I’d like to highlight, when I talk about low or negative body image, I’m not exclusively discussing weight. We all have our own body insecurities and they could be about the size of our bust, the shape of our shoulders or the way our skin looks, the texture of our hair, anything! We all have our own things and they are all valid. It is also completely okay to not love your body, you’re not doing anything wrong you’re just being honest. What’s not useful is to mull in that feeling endlessly and allow it to dictate how to interact with other areas of your life and more importantly influence the state of your internal world. Your sense of self worth, of self-belief, of course your relationship with yourself.
For so many of us, our perception of how we appear day to day and how we feel about our ever changing body dictates so much of our life. Our emotions, thoughts, decisions and feelings are dependent on the stability of something that is ultimately unstable. Experiencing low body image is the result of living in a society where worth has been attached to physical image. Love, acceptance, happiness - many of us, if not all of us, believe on some level we must physically present a certain way to feel we are worthy of these human desires.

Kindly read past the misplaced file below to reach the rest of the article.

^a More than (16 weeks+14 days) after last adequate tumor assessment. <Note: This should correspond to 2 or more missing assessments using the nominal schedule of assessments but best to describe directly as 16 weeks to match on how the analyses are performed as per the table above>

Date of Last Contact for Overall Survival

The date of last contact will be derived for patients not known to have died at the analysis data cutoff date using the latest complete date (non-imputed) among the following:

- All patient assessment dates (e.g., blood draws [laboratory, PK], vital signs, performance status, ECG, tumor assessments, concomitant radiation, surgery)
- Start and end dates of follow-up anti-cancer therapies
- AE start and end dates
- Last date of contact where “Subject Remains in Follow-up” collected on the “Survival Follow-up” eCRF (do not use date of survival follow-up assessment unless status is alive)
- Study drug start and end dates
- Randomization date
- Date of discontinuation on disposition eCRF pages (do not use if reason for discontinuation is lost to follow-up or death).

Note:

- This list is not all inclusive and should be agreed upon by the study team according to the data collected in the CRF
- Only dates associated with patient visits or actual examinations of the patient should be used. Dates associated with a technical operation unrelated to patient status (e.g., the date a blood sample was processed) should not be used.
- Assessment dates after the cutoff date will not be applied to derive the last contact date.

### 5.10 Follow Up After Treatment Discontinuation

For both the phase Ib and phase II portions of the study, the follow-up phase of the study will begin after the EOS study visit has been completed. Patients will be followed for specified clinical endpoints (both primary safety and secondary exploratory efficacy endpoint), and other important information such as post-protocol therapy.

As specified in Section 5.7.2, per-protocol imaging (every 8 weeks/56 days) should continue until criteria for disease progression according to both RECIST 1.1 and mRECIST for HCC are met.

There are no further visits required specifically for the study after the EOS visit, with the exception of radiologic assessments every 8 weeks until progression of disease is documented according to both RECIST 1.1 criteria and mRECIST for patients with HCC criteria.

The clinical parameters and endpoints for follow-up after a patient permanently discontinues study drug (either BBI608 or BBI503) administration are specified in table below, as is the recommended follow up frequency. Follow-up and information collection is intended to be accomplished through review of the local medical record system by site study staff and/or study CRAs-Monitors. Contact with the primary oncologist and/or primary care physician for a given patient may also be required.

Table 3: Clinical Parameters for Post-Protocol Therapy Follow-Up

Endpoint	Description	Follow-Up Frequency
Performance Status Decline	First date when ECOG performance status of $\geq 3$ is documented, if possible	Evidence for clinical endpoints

It feels ridiculous that the society that has forced me to dislike my body, disown it, speak horrible words to it, ignore, disrespect, and abandon it time and time again is telling me to simply accept myself and love myself, this messaging is confusing and unhelpful. It is not our fault that society has made us dislike ourselves and then left us to work out how to climb our way back to self love.